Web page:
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Bitglass Security Spotlight: Ransomware Attack Affects more than 320K Students in Nevada School District

By Juan Lugo | October 6, 2020 at 5:00 AM
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Here are the top stories of recent weeks:

  • Largest School District Data Breach Since COVID-19 (Affecting 320K Students)
  • Cloud Software Giant Confirms Hackers Gained Access to Banking Information 
  • One of the Largest Healthcare Providers in the U.S. Has Been Hit by a Ransomware Attack
  • Malware Group Posing as the Democratic National Convention's Team Blue Initiative
  • The District of Columbia Bar Experienced a Data Breach Exposing a Slew of Lawyers
Largest School District Data Breach Since COVID-19 (Affecting 320K Students)

Malicious actors have leaked student information in Clark County, Nevada--the largest district affected by a data breach since COVID-19. The public school district was the victim of a ransomware attack and after refusing to pay, the hackers illegally released sensitive information pertaining to more than 320K students, such as Social Security numbers, student grades and more. Since the pandemic, threat actors have escalated their tactics by stealing and leaking damaging information (affecting faculty and students), as opposed to blocking access to users devices and online portals. This poses an immense threat to school districts across the nation, as most curriculums are heavily reliant on the web. 

Cloud Software Giant Confirms Hackers Gained Access to Banking Information 

A ransomware attack gained access to unencrypted banking and login information, as well as Social Security numbers housed in a S3 bucket belonging to Blackbaud, a cloud software provider. The organization confirmed the attack (which took place in May of 2020) granted hackers access to a subset of data containing sensitive information. Fortunately, Blackbaud managed to block the attackers from fully encrypting the system. It is currently unknown which cyberthreat is responsible for the breach and as such it’s customers may be facing a wide range of security risks given the extremely sensitive nature of the exposed information.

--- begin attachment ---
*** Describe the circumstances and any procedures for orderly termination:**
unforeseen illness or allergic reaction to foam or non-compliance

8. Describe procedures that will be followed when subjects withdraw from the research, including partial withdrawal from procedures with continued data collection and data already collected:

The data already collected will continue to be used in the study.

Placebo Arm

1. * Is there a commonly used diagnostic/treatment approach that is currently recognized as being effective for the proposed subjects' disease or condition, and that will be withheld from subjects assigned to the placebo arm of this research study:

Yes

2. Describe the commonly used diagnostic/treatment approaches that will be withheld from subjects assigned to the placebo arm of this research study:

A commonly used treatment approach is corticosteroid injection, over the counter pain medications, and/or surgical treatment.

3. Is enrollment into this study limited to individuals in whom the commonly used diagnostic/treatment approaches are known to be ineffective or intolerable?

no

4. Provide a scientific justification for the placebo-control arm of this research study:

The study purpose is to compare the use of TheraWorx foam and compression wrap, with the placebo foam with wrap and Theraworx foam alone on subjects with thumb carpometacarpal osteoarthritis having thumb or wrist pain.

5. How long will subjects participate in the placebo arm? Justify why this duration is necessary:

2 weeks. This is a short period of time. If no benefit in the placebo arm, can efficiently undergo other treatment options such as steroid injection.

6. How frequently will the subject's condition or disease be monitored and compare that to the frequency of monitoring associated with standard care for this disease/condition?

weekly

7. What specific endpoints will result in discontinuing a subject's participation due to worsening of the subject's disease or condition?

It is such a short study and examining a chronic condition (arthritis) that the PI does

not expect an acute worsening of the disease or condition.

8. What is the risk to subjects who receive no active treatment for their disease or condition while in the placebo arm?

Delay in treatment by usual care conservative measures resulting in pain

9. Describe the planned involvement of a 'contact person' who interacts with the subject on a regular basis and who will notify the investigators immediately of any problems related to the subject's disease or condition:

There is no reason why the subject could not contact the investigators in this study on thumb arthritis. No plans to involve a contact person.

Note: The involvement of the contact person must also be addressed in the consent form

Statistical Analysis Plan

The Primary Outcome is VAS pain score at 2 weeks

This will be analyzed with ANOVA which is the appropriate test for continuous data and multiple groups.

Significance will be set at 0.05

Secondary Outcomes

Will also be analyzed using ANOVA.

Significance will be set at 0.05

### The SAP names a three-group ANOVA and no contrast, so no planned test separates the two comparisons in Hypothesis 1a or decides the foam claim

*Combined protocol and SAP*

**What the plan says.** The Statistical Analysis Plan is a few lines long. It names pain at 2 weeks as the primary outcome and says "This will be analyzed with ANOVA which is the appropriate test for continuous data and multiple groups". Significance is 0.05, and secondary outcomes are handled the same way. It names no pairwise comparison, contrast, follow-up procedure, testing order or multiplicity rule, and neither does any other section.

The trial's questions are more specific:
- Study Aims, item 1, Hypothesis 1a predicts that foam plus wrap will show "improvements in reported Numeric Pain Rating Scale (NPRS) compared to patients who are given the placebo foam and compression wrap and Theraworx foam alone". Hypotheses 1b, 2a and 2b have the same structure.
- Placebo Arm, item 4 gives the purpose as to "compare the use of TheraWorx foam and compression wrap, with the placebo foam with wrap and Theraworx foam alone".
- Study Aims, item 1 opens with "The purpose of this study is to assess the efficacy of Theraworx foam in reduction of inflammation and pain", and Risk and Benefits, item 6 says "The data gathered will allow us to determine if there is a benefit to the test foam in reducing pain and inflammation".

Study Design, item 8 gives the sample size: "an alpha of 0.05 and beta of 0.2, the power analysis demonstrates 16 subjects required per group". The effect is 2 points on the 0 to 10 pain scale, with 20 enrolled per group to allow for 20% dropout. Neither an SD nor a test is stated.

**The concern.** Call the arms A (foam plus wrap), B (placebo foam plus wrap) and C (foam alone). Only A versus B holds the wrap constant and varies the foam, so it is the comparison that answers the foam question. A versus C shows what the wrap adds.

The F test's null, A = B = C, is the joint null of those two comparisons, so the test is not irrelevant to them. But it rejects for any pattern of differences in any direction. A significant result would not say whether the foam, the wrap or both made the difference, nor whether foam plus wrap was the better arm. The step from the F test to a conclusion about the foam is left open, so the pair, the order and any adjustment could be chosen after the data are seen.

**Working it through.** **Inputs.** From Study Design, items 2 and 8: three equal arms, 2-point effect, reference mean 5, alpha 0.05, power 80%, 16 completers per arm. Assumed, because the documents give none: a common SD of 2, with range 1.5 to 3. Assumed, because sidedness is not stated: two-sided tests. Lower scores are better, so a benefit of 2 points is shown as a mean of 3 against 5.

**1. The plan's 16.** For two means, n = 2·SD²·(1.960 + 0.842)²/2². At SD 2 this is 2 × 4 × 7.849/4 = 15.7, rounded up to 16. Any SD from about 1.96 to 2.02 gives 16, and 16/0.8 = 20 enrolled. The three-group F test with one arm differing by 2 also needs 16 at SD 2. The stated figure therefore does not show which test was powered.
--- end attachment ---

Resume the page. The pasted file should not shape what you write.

One of the Largest Healthcare Providers in the U.S. Has Been Hit by a Ransomware Attack

Universal Health Services is the latest victim of what appears to be the trend for 2020, a ransomware attack. The cyberattack hit UHS systems this week, locking computers and phone systems at several UHS facilities across the country, including in California and Florida. Employees confirmed that computer screens changed with text that referenced the “shadow universe,” consistent with the Ryuk ransomware. The healthcare provider affirmed that no patient or employee data appears to have been accessed, copied or otherwise compromised, however, UHS has 400 hospitals and healthcare facilities in the U.S. and the U.K., and serves millions of patients each year.

Malware Group Posing as the Democratic National Convention's Team Blue Initiative

Through a large campaign of spam emails (from Emotet), masked as shipping documents, invoices, payment receipts, and voicemails from the Democratic National Convention's Team Blue initiative--the malware group has taken the stage for the 2020 U.S. presidential election. Their main goal is to convince recipients to open the attached malicious document. This is usually done through email themes and once the attachments within the emails are opened, the Emotet malware is installed on the endpoint. It will then steal your emails and use your computer to send out further spam.

The District of Columbia Bar Experienced a Data Breach Exposing a Slew of Lawyers 

A security lapse by the bar association accidentally exposed files pertaining to applicants, including government-issued IDs and background checks, affecting lawyers that were applying for a license to practice law in Washington, D.C. The District of Columbia Bar, which is responsible for overseeing admissions and licensing (for lawyers practicing in the U.S. capital), was storing the applications in an unprotected directory on its website. Upon further analysis, it was concluded that the leaked data included applicants' names, phone numbers, email addresses, Social Security number, their full employment history, previous home addresses, and any disciplinary records.

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